Mailbag #1—Lent, Mid-life Pastor, Elder Agenda
Do you guys practice Lent? Why or why not? What about the Christian calendar generally?
– Jeff, California
At Capitol Hill Baptist Church, where I serve as an elder, we don’t practice Lent. But the main reason has less to do with the particularities about Lent than it does a general aversion to following the Christian calendar, whether that’s the traditional Christian calendar (Advent, Christmas, Epiphany, Lent, etc.) or contemporary versions of it (Missions Sunday, Sanctity of Life Sunday, Justice Sunday, Mothers’ Day, etc.).
We are in the realm of wisdom here, not biblical principle. So there is freedom, to be sure.
But we downplay the calendar as a discipleship imperative. The Christian life is a daily activity—a long obedience in the same direction, as it’s often remarked. Therefore we want to promote daily and weekly discipleship, not a boom-or-bust spirituality. Usually by Monday morning around 9:32 a.m., our members know they need Sunday again—and good thing Sunday is only six days away! We therefore emphasize the weekly, not the annual.
Here’s another reason: in our overnight-delivery, adrenaline-addicted, movie-theater-tears era, I think we’re all particularly susceptible to go searching for the mountaintop experience with the Lord. And the danger of these moments is that they can convince us we have made real progress in the faith when we haven’t. Real progress is a change of heart, which leads to new habits and quotidian consistencies in the hands and feet through the tick-tick-tick of hours, days, months, and years.
In other words, we don’t want Christians who know how to be generous just at Christmas or live self-sacrificially just at Lent, but who practice generosity and self-sacrifice as a daily normal. We’re trying to cultivate a new culture, not sponsor exciting events.
To be sure, Old Testament Jews celebrated three annual festivals, together with the weekly Sabbath. However, you don’t find anything like this established in the New Testament church. In fact, the annual Passover gives way to the (weekly?) Lord’s Supper. And in general, Acts and the Epistles emphasize the weekly gathering.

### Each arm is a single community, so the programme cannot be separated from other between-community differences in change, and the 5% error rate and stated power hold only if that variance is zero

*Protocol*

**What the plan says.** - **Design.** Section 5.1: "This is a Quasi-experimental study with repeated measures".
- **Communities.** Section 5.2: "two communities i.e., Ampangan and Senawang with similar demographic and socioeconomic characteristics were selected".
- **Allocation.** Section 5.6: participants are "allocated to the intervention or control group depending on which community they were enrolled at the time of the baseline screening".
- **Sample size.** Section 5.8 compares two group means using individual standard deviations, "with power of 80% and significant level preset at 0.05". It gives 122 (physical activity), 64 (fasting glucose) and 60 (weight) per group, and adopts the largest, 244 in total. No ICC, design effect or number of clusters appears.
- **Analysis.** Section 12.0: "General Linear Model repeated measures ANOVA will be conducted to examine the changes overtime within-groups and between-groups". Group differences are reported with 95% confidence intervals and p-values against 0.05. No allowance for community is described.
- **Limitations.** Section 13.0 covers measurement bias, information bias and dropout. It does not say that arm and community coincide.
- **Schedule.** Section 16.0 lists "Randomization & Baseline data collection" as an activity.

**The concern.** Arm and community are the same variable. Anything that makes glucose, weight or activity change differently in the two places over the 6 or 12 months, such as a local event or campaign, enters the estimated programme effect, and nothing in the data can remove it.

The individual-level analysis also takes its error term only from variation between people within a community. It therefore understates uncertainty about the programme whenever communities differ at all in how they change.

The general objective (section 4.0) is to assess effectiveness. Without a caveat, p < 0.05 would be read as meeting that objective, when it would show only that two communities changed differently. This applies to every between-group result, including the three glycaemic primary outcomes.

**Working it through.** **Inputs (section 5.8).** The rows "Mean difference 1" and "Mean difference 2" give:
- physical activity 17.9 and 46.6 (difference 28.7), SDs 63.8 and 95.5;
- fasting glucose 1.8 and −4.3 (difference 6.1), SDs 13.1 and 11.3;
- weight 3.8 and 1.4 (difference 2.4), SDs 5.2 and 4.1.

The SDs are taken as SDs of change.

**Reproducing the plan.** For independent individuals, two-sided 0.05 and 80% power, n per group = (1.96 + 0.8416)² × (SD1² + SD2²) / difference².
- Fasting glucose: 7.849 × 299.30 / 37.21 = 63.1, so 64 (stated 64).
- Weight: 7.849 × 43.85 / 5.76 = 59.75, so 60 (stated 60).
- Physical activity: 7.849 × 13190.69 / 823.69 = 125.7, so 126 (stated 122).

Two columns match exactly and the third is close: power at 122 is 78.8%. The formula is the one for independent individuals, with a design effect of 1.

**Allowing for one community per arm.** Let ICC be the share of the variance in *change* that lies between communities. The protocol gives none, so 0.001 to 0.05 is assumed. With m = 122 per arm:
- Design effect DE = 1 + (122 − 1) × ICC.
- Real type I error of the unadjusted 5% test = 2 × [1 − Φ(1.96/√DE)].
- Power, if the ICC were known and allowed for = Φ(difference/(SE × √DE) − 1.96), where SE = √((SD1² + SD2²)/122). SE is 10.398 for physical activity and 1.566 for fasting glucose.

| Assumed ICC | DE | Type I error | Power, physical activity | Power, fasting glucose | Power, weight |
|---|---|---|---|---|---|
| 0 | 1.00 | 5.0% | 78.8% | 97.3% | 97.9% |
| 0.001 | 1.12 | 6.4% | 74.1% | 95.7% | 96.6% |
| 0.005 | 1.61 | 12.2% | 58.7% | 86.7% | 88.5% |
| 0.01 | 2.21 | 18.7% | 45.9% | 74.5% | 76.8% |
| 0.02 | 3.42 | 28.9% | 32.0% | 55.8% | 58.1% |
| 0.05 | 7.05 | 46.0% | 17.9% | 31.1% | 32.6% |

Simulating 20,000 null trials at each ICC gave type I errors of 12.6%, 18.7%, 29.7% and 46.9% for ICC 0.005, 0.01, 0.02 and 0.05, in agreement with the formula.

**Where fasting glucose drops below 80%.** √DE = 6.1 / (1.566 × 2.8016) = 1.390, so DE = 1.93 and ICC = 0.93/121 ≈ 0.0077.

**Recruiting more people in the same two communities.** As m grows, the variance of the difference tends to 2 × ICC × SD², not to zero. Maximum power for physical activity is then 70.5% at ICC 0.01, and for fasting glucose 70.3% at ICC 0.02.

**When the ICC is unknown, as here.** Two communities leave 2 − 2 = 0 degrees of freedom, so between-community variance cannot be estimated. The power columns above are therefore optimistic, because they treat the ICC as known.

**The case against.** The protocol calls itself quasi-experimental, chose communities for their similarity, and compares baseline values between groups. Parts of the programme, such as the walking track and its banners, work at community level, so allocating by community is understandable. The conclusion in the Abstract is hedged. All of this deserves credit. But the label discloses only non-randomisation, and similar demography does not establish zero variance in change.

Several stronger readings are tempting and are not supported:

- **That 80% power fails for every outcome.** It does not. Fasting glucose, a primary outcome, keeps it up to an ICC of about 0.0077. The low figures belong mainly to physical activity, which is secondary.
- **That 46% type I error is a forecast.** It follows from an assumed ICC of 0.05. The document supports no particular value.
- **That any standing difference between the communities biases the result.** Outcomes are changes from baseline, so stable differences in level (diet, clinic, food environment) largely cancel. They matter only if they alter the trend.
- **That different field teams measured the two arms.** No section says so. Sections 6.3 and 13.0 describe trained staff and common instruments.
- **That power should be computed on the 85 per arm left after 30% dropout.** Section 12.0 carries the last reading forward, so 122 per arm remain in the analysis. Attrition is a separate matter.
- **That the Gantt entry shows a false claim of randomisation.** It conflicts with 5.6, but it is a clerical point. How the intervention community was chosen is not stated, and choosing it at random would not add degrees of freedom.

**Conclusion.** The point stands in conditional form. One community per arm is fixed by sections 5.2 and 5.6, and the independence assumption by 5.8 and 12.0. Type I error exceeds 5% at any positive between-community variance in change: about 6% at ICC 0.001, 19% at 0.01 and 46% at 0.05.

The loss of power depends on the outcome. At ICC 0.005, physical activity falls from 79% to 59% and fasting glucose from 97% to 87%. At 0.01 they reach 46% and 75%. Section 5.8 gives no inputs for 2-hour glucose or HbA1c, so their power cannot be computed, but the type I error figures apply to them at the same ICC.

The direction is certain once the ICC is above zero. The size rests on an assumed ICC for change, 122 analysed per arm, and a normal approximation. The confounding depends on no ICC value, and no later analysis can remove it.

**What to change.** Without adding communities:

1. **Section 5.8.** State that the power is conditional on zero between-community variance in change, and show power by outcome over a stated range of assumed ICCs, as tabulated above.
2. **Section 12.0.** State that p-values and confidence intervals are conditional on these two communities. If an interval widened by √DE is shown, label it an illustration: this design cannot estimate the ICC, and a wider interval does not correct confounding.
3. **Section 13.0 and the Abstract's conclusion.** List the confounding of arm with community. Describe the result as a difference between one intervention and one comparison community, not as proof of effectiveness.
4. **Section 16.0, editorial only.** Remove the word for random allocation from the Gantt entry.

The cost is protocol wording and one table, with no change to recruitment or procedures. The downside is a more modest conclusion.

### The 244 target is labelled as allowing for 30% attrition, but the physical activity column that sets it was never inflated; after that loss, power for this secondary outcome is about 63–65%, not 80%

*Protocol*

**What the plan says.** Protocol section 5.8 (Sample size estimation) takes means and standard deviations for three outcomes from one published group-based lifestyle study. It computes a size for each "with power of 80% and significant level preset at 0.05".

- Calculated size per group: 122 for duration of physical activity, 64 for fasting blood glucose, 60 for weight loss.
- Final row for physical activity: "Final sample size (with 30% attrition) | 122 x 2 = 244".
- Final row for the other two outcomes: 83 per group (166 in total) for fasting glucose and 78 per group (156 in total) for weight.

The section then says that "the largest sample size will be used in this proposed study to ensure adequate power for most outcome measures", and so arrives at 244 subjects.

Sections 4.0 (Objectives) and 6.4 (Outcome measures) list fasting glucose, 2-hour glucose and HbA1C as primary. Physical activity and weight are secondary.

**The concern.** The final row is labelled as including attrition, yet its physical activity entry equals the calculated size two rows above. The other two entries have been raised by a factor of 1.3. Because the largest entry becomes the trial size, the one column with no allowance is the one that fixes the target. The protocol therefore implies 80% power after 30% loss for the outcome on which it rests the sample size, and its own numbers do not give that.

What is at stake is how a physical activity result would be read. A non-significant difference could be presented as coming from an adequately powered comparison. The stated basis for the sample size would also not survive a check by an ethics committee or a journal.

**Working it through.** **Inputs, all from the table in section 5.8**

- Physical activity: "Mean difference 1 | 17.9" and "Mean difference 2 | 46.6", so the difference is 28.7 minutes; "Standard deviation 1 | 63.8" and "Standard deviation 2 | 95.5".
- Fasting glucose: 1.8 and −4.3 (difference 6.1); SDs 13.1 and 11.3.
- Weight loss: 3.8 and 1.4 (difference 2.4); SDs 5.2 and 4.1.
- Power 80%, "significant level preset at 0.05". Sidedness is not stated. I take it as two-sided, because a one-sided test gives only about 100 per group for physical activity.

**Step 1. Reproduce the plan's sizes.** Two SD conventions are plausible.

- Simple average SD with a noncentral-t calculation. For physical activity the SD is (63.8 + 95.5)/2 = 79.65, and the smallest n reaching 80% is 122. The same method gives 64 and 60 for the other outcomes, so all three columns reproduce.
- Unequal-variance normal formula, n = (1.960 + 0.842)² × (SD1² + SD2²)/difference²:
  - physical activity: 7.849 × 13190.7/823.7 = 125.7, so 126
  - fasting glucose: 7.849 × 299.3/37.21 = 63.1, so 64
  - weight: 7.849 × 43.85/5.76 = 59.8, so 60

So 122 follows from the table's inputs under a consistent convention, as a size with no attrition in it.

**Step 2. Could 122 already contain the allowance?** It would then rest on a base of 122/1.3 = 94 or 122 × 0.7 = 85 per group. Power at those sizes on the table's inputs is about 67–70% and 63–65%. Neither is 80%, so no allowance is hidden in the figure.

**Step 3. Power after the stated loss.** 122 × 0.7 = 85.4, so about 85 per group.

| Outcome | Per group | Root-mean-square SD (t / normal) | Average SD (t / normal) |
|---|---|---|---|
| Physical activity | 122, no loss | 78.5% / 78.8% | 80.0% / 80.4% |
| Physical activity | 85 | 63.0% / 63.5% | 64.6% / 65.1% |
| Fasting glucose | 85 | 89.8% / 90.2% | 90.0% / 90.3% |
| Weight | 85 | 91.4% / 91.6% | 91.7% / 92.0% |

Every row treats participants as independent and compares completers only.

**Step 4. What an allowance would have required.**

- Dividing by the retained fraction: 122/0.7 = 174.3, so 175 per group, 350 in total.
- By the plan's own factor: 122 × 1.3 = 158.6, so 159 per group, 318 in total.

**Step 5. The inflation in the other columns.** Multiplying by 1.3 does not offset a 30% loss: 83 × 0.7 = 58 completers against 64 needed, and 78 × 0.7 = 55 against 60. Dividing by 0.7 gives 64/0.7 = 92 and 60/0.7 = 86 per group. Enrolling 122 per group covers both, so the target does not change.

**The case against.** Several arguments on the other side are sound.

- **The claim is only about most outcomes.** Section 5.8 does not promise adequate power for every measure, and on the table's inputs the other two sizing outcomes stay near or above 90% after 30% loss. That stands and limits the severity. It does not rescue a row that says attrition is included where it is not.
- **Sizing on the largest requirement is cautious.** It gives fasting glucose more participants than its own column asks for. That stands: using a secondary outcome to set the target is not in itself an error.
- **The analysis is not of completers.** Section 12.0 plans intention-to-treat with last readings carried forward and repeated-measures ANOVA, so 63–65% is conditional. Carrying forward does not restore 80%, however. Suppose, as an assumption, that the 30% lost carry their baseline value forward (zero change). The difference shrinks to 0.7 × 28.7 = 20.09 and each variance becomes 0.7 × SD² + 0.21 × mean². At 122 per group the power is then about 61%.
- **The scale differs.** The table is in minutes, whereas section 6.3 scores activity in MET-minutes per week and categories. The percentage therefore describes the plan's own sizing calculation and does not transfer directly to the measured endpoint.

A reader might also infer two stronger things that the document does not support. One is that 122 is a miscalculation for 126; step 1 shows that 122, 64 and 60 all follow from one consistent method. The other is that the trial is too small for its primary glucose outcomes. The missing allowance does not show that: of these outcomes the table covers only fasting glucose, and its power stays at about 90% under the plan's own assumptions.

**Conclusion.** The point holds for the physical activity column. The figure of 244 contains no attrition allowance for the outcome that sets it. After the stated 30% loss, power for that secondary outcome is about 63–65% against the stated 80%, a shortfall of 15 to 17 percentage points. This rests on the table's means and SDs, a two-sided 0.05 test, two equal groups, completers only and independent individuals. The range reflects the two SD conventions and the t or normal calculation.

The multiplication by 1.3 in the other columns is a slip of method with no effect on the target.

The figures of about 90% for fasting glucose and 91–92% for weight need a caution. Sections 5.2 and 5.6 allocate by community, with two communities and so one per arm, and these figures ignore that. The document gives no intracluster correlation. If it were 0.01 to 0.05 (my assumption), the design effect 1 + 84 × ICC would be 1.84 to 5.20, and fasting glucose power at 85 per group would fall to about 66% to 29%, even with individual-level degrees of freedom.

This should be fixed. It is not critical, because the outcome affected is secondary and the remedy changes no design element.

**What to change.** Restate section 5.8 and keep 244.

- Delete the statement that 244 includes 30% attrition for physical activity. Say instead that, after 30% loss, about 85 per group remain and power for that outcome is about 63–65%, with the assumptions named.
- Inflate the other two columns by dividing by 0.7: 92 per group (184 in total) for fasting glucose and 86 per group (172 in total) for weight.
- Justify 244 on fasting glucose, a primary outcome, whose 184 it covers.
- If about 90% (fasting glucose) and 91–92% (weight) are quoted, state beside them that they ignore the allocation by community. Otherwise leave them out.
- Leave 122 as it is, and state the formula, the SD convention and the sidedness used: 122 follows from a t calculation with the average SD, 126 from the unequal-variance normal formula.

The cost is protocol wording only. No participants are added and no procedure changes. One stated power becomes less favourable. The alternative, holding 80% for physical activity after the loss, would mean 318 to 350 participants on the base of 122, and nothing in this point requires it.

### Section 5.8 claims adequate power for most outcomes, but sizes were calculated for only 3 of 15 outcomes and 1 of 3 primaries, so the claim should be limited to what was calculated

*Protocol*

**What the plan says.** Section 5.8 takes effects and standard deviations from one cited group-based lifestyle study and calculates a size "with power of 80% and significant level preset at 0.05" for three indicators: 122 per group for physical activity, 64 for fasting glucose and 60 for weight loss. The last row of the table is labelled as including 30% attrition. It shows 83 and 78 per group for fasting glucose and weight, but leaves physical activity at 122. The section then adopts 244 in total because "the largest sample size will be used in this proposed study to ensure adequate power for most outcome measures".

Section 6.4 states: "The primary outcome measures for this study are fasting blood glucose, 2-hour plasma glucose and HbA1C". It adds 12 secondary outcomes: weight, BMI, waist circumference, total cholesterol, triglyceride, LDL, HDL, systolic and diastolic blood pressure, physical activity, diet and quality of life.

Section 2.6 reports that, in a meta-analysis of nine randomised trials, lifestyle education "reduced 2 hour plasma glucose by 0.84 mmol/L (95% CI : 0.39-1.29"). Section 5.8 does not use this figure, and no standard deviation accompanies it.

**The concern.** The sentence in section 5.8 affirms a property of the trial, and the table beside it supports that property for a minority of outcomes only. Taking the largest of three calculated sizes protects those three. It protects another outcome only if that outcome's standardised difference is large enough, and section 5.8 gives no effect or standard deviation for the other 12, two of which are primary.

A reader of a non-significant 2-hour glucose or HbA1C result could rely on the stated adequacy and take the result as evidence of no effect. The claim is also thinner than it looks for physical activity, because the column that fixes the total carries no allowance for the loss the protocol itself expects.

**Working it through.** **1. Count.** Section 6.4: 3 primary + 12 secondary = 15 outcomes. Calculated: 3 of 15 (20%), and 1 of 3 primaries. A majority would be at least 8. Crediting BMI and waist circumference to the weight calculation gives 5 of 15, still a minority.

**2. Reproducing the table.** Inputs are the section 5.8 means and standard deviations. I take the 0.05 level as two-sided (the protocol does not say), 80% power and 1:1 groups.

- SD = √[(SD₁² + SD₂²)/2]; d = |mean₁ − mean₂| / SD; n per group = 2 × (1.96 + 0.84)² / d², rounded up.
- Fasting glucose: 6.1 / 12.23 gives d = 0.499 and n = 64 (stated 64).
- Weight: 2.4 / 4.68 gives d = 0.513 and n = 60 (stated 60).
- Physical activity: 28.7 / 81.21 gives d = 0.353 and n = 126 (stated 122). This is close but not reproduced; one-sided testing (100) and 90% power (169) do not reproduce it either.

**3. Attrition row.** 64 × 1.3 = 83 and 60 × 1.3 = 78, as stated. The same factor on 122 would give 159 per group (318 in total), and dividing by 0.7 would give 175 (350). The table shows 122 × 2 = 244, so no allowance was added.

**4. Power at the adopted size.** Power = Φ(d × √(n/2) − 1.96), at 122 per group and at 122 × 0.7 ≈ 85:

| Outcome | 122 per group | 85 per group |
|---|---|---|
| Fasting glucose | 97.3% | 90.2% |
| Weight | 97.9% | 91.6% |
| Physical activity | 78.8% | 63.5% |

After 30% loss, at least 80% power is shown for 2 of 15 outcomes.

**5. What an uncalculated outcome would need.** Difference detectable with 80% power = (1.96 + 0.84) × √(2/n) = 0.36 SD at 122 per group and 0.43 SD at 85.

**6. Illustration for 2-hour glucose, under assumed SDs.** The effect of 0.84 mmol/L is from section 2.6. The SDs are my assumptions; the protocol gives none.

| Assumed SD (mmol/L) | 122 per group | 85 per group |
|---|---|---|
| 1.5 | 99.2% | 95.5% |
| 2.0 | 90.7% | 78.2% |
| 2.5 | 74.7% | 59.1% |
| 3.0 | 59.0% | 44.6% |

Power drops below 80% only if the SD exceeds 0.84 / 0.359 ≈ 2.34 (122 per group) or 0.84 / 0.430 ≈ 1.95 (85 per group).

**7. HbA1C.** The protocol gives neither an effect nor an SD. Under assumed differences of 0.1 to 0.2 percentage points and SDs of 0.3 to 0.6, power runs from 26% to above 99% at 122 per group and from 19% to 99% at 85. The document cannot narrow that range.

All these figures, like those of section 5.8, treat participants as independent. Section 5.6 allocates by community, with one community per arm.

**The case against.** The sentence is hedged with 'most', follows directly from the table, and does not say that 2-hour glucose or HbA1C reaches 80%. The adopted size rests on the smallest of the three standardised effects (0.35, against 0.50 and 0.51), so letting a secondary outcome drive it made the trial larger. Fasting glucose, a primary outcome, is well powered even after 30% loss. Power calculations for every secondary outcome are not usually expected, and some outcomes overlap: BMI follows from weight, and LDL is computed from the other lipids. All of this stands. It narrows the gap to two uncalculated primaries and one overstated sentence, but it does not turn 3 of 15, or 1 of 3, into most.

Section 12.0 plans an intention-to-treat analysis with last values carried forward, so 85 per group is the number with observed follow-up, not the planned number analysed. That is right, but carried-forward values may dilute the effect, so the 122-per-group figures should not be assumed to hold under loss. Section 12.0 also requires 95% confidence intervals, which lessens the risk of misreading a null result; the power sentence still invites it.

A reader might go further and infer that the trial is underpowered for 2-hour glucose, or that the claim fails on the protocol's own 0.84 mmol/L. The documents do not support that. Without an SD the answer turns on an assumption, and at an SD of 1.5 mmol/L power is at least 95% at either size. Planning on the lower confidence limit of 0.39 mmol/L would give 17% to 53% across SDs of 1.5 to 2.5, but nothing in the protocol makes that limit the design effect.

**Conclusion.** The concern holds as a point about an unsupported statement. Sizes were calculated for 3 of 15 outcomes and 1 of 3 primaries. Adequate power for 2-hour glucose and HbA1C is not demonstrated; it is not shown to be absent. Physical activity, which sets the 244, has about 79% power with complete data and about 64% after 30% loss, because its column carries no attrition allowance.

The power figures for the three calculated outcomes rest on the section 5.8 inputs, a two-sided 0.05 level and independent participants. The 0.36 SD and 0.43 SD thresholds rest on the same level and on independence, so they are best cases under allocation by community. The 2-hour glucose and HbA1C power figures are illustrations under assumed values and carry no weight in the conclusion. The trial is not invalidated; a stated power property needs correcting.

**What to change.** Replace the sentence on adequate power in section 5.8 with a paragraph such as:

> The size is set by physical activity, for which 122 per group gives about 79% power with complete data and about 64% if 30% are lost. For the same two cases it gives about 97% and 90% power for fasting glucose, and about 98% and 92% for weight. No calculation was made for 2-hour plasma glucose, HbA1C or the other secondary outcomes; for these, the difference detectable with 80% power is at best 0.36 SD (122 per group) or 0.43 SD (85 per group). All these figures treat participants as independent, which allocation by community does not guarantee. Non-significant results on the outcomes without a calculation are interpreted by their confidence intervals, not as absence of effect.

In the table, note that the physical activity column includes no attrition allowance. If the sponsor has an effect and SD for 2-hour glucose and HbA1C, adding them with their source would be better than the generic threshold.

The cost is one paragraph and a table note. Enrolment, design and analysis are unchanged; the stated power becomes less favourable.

What’s more, the first Christians decided to gather on the first day of the week (Acts 20:7; 1 Cor. 16:2) instead of on the Sabbath. They called it the Lord’s Day (Rev. 1:10) because Jesus got up from the dead on that day. Every Sunday, in other words, is Easter Sunday! We need the reminder of Jesus’ death and resurrection weekly, not annually.
Now, bear in mind, our church will acknowledge that it’s Christmas or Easter in the course of our gathering around those dates—probably in a sermon introduction or in the welcome and announcements. We put up decorations, and try to use the season for evangelistic purposes. And there will be a seasonal hymn or two on the Sundays surrounding those two events, like “O Come Emmanuel” or “Christ the Lord is Risen Today.” They’re beautiful and meaningful hymns! And, okay, it’s never a bad time to specifically acknowledge mothers. So why not do it in your pastoral prayer on Mothers’ Day?—to say nothing of the frustration you’ll cause if you don’t! But at the end of the day, these are all pastorally-gauged decisions.
What we don’t do is structure our preaching schedule around them, or use such calendar events to change anything about the discipleship activities of the church. This is a judgment call on our part, and there might be benefits we are missing by not paying closer attention to the annual calendar. My only challenge for high churchers who love the calendar or low churchers who love the special events is to ask, how are you doing at cultivating a culture of daily discipleship? And what can you do to get your members’ discipleship off the wide-eyed highs and depressing-lows of roller coaster spirituality and onto the faithful merry-go-round of daily and weekly commitment?
Do you have any advice for those called to preach/pastor later in life? I myself am mid-thirties with a decade in computers, and I’m wondering about the transition from a standard vocation with a non-theological degree, with family in tow, to more full-time ministry.
– Andrew, Kansas
Thanks for the good question. I’ve had the privilege of knowing a number of brothers who left their careers midway-through in order to enter vocational ministry. I myself was a journalist when I felt called into vocational ministry, though I did not yet have a family. Let me offer four quick thoughts: